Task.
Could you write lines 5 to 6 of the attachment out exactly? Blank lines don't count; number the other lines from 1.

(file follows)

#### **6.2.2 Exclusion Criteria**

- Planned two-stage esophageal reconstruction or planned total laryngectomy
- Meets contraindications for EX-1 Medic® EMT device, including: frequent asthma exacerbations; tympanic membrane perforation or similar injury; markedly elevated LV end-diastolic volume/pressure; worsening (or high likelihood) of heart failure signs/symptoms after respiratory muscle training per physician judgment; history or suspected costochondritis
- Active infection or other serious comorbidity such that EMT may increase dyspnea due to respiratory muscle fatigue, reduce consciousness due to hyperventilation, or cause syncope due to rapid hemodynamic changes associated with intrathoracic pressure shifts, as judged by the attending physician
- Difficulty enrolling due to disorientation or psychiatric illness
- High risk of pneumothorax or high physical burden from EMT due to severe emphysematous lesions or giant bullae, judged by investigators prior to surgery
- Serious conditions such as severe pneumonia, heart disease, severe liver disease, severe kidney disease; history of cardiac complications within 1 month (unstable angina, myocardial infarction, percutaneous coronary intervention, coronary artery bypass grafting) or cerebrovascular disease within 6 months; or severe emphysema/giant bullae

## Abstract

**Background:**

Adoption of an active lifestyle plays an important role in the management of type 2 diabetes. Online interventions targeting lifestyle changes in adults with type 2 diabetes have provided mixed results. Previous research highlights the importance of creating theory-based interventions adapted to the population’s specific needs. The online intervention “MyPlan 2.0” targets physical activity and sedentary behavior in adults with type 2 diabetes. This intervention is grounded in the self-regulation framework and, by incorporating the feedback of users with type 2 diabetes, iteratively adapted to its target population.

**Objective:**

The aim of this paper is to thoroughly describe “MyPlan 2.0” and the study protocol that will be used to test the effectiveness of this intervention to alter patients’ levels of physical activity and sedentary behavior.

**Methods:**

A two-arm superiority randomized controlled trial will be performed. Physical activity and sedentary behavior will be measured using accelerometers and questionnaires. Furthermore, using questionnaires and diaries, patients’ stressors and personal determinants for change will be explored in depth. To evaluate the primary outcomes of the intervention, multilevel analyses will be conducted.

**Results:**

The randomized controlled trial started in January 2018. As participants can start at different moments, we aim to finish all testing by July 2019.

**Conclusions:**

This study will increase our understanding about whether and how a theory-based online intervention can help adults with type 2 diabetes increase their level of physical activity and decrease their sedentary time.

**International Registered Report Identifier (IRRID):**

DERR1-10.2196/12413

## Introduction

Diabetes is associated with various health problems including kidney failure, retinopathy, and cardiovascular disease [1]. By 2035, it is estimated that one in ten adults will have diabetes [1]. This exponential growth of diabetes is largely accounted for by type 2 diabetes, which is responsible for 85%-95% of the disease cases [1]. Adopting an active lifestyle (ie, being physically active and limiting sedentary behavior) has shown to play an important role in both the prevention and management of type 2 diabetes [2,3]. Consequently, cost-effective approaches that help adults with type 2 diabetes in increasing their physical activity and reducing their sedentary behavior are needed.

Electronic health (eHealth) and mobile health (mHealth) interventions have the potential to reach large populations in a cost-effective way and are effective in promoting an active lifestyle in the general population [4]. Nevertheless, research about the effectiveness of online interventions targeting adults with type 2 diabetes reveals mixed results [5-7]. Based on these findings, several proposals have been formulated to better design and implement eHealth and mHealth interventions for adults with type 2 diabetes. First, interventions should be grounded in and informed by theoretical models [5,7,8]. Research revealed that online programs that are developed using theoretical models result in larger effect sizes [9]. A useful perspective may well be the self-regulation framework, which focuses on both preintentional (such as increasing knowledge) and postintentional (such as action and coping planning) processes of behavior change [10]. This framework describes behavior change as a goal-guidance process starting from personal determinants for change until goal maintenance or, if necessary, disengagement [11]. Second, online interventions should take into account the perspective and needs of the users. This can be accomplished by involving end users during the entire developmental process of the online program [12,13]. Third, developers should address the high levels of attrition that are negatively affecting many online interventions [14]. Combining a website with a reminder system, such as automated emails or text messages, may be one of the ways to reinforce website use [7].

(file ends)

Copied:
- Difficulty enrolling due to disorientation or psychiatric illness
- High risk of pneumothorax or high physical burden from EMT due to severe emphysematous lesions or giant bullae, judged by investigators prior to surgery